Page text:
Background: Current cancer prevention recommendations include reducing consumption of fat and increasing consumption of fruits and vegetables.
Methods: Healthy women health maintenance organization members (n = 616) ages 40-70 were randomly assigned to either a nutrition intervention or a control intervention unrelated to diet. Intervention included two 45-min counseling sessions plus two brief follow-up telephone contacts. Counseling sessions included a 20-min, interactive, computer-based intervention using a touch-screen format. Intervention goals were reducing dietary fat and increasing fruit and vegetable consumption. Outcome measures included a food frequency questionnaire and the Fat and Fiber Behavior Questionnaire (FFBQ). Total serum cholesterol was also measured at baseline and 12 months.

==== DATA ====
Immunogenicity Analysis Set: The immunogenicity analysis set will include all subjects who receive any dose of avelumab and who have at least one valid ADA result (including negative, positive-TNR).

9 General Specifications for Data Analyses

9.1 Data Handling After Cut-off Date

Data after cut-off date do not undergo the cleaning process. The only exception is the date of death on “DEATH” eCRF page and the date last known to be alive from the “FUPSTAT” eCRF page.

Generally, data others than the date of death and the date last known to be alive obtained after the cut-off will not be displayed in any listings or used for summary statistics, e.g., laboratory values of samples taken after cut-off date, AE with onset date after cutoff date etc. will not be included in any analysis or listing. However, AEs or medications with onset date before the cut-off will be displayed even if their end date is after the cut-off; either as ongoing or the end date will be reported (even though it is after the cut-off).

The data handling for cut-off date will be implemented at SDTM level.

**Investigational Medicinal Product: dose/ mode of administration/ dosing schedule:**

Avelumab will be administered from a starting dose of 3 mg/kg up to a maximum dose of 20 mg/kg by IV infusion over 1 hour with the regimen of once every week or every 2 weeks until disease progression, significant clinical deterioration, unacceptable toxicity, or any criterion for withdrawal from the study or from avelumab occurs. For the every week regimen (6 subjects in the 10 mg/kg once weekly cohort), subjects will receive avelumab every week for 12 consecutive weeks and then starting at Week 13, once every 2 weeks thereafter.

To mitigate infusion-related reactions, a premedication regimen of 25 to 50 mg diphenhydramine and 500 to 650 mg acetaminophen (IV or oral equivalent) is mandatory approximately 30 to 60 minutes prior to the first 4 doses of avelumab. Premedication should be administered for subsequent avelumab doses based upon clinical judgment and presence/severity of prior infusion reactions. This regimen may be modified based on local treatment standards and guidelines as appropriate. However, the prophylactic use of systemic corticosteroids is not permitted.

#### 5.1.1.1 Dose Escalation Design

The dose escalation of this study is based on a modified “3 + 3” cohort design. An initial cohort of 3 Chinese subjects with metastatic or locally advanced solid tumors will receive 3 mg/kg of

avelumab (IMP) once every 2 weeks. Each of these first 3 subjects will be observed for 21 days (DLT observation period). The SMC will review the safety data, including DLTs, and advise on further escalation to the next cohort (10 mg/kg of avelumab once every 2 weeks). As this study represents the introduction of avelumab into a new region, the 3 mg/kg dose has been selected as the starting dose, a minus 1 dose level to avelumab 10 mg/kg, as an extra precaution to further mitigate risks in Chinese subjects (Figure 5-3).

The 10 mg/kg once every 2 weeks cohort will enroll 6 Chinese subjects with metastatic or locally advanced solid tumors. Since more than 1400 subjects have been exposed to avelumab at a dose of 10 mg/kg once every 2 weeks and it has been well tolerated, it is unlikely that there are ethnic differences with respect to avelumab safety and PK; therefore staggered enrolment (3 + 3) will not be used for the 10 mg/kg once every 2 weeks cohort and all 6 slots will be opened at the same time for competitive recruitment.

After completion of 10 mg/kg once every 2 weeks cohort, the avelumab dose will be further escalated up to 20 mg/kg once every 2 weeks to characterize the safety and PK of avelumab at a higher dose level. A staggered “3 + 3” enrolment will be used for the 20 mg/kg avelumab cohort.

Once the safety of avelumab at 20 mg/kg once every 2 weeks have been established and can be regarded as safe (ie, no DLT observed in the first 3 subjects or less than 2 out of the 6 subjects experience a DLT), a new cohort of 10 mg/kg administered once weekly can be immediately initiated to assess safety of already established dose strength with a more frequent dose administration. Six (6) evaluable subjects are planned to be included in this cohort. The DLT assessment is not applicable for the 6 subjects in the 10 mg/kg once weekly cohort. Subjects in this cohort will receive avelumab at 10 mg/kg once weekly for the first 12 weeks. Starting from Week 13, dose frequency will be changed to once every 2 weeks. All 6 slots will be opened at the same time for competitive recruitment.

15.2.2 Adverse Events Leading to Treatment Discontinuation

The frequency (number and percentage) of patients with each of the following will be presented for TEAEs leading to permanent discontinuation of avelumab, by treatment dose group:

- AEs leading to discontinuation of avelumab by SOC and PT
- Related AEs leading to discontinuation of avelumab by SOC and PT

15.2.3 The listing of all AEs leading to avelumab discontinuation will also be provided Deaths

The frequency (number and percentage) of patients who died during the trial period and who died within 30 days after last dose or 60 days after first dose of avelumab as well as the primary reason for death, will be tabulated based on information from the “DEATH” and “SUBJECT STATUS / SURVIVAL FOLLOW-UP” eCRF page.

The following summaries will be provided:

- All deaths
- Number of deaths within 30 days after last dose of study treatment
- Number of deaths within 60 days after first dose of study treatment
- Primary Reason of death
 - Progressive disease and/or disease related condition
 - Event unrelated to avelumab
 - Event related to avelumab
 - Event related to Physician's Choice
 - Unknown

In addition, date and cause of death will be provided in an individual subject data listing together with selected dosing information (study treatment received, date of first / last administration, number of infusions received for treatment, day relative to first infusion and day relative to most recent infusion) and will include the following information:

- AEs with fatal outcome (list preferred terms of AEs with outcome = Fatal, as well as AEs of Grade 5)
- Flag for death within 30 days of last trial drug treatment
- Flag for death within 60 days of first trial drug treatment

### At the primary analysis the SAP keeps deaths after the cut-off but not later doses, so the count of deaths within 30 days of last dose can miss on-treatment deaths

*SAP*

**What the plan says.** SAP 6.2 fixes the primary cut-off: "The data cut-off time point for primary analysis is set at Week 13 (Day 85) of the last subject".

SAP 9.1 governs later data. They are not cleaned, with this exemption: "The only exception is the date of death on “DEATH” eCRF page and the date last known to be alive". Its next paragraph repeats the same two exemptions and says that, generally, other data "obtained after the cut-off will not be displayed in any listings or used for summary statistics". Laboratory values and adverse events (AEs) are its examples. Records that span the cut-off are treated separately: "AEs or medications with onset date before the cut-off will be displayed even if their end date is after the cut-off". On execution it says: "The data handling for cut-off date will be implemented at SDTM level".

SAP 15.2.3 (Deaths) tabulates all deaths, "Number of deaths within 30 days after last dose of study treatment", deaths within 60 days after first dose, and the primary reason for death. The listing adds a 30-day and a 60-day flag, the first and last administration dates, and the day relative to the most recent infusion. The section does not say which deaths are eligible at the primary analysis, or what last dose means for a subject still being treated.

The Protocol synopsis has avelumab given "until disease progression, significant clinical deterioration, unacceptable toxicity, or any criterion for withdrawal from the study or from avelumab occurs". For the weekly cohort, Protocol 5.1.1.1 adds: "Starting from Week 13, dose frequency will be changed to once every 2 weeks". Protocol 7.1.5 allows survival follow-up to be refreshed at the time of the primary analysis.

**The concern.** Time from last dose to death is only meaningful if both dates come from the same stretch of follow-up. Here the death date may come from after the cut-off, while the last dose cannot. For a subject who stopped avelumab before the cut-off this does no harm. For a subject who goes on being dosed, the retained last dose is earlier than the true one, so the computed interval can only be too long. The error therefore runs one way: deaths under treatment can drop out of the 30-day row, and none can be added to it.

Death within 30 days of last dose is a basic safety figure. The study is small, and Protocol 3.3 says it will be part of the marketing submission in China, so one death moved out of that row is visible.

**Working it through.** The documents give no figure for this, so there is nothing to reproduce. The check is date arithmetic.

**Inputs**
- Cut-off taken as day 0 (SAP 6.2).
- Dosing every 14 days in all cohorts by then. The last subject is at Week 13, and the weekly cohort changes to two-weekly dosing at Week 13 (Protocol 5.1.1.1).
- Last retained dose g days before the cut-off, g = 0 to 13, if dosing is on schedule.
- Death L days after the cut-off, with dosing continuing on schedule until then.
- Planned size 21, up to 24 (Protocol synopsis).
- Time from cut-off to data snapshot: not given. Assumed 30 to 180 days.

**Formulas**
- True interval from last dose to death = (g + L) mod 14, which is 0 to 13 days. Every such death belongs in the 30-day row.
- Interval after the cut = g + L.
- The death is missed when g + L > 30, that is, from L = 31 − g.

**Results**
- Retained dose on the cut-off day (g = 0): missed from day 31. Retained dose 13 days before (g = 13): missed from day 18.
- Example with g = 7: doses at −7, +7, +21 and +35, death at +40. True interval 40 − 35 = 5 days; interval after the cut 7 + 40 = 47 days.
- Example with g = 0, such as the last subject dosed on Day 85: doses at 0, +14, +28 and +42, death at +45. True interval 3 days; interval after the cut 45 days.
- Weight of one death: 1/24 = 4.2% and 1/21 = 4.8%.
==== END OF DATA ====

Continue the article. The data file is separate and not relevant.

Results: Twelve-month follow-up data showed improvements on all dietary outcome variables. Compared to the control, intervention participants reported significantly less fat consumption (3.75 points less for percentage of energy from fat), significantly greater consumption of fruit and vegetables combined (0.93 more servings per day), and a significant reduction in a behavioral measure of fat consumption (0.20 point change in the FFBQ). Group differences in total serum cholesterol, while in the desired direction, were not significant.
Conclusions: In appropriate circumstances, moderate-intensity dietary interventions can show significant effects for periods of at least 1 year.